For a look at the remaining relievers in the 2012-13 free agent class, check out our list here.
Photo courtesy of Icon SMI.
MONDAY, 10:09am: Fay says Marshall will talk about the extension later today. For now, the lefty commented, "I can't say anything. But I'm very happy."
SUNDAY, 2:11pm: John Fay of the Cincinnati Enquirer tweets that GM Walt Jocketty also confirmed a deal is close and that the two sides want it done before games start.
MLB.com's Mark Sheldon adds that Jocketty says the deal could be done soon:
“We are talking to him,” Reds general manager Walt Jocketty said on Sunday. “It could be done soon. When we traded for him, it was also looking to sign him for the long term.”
11:49am: Marshall confirmed the report, saying that a deal could be worked out by tomorrow, tweets John Fay of the Cincinnati Enquirer (via Twitter).
11:16am: The Reds and Sean Marshall are making progress on a multiyear extension and a deal could be announced early this week, sources tell Jon Paul Morosi of FOX Sports (via Twitter). The left-hander is set to become a free agent after this season.
Marshall, 29, is set to earn $3.1MM in 2012 in the final season of a two-year deal he signed with the Cubs. MLBTR's Dan Mennella recently looked at what it would take for the Reds to sign him to a new deal and noted that Meister Sports Management will likely use the three-year, $15MM deal lefty Scott Downs signed with the Angels as a starting point.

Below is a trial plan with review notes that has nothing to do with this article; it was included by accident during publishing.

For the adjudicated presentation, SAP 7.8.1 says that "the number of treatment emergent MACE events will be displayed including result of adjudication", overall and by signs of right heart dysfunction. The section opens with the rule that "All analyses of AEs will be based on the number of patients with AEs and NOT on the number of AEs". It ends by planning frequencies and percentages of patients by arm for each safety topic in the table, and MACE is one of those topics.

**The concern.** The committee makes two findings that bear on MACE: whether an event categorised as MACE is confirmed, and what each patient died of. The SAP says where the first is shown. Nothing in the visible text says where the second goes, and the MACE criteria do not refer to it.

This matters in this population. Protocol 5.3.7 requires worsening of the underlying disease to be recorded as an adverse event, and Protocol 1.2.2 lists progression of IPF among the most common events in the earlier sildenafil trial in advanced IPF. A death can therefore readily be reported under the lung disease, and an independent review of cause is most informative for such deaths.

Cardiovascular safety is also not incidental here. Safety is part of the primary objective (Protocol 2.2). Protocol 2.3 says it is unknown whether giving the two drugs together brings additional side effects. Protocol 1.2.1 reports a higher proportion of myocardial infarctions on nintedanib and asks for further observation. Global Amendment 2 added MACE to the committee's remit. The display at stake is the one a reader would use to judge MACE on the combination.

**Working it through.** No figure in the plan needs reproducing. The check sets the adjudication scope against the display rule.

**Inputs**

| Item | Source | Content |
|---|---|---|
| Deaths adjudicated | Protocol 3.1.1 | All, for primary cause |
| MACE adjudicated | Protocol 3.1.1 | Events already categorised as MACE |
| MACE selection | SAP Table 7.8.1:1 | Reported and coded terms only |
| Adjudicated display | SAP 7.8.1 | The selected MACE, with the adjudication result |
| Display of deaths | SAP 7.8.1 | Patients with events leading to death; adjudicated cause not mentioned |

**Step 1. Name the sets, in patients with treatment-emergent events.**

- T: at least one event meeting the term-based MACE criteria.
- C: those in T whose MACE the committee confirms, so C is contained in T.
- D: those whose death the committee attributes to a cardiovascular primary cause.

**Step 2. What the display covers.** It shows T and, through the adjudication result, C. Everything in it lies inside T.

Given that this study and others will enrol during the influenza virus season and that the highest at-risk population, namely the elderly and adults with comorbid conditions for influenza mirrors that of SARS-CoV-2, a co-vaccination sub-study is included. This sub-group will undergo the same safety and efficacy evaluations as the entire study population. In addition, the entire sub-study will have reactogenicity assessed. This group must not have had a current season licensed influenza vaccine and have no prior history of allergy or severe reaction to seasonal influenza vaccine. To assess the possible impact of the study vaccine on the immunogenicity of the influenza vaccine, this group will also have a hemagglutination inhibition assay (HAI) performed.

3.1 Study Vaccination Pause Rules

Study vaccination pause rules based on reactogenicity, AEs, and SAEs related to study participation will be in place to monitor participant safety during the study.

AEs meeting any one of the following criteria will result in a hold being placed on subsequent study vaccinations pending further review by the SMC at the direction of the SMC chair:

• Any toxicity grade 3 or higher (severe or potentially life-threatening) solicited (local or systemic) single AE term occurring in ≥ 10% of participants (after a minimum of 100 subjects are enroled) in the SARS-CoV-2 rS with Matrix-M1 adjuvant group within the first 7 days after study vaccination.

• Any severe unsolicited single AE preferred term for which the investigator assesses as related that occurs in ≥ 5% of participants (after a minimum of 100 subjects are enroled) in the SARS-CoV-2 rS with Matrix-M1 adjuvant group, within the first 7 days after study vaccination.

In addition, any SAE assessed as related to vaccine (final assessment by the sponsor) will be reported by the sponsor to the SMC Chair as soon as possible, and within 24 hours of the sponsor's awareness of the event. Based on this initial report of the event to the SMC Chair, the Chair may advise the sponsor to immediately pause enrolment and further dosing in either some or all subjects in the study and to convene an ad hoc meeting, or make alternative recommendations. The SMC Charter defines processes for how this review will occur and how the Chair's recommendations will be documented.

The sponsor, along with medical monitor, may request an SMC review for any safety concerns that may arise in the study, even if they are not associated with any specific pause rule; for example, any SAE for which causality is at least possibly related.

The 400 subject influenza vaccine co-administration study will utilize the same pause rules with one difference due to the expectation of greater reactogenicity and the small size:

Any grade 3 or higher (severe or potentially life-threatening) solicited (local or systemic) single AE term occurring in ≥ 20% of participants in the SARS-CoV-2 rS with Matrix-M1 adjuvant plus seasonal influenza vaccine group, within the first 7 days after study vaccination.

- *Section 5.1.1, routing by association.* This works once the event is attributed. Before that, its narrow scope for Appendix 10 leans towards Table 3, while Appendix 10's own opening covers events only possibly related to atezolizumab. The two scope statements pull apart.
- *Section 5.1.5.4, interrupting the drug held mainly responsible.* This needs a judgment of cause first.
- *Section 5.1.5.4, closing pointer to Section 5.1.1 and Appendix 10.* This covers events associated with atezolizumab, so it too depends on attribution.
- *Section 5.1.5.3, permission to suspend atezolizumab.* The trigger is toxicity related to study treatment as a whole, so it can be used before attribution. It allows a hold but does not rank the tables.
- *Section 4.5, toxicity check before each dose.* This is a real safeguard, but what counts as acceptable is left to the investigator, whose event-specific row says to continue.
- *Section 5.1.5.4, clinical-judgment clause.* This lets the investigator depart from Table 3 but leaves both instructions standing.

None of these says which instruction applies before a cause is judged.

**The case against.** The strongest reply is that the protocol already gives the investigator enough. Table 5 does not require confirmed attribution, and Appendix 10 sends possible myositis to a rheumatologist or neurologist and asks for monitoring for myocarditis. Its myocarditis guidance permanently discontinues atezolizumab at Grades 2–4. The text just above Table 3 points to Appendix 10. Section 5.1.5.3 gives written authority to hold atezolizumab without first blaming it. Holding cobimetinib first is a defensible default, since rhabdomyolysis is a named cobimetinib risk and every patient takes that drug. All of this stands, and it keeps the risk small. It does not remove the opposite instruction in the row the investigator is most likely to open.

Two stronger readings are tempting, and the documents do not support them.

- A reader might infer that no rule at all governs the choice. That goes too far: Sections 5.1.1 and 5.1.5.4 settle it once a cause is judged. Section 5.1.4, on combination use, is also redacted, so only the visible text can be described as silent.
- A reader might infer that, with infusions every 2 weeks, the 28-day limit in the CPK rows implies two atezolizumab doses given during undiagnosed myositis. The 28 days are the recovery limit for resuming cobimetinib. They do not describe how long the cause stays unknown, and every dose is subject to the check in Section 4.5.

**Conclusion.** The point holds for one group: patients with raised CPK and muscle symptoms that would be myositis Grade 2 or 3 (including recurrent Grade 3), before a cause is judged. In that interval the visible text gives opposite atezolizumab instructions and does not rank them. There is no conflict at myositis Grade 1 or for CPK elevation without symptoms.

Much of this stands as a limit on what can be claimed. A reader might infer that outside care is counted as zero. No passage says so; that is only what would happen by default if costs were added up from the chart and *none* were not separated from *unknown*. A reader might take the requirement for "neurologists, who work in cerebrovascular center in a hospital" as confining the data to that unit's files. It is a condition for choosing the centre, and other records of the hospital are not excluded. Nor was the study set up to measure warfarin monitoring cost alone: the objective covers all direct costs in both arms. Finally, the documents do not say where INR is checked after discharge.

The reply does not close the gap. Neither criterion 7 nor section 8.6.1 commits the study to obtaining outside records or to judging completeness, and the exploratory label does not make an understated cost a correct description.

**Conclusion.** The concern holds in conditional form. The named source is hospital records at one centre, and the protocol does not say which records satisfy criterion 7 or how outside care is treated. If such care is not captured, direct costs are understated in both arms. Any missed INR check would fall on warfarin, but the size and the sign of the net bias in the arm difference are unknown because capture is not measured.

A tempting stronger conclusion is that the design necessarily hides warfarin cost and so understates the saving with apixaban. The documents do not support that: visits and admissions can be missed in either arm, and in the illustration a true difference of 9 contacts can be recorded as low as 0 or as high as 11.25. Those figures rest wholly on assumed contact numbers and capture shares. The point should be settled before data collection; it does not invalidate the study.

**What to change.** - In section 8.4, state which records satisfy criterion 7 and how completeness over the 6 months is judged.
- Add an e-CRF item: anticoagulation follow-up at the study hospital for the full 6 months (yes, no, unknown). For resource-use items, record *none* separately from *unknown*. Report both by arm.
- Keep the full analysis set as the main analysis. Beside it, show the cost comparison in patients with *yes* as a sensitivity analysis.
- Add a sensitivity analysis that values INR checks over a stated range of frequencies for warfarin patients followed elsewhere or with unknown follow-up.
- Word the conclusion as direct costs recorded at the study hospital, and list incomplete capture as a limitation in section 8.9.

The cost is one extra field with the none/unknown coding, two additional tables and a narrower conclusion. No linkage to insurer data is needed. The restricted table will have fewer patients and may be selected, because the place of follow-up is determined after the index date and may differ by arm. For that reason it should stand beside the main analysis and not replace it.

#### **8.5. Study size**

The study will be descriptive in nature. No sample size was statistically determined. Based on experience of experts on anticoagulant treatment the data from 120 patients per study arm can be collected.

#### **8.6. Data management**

Steve Adams contributed to this post.
The Cubs agreed to send Carlos Zambrano to the Marlins for Chris Volstad today. The Cubs take on nearly all of Zambrano’s salary, but in doing so they obtain Volstad, a valuable ground ball pitcher who has consistently made his starts since joining the Marlins’ rotation in 2008. He’s arbitration eligible this offseason and under team control through 2014. Before the trade, Cubs president of baseball operations Theo Epstein joined 720 WGN in Chicago for an extended interview. Here are some highlights:
- Epstein said Matt Garza is a “top of the rotation type” starter. In general, players like Garza can become long-term assets by signing extensions or becoming trade chips, Epstein said. David Kaplan of CSNChicago.com hears that the Cubs continue asking "for [the] moon" in trade talks about Garza (Twitter link).
- Rules limiting amateur spending in the new collective bargaining agreement won’t necessarily slow the Cubs down. "It just means we have to be better and more accurate with our drafting than the competition," Epstein said.
- Epstein said he'd be greatly disappointed if the Cubs don't re-sign Kerry Wood. Wood signed a below-market $1.5MM deal last offseason but is said to want a market value deal this winter.
- The Cubs expect to start Bryan LaHair at first base. The 29-year-old posted a .331/.405/.664 line with 38 home runs at Triple-A in 2011. He also posted an .885 OPS in 69 plate appearances with the big league club.
- Epstein addressed Zambrano, saying "change needs to happen and change will happen." Not long after the interview, the Cubs agreed to send the right-hander to Miami.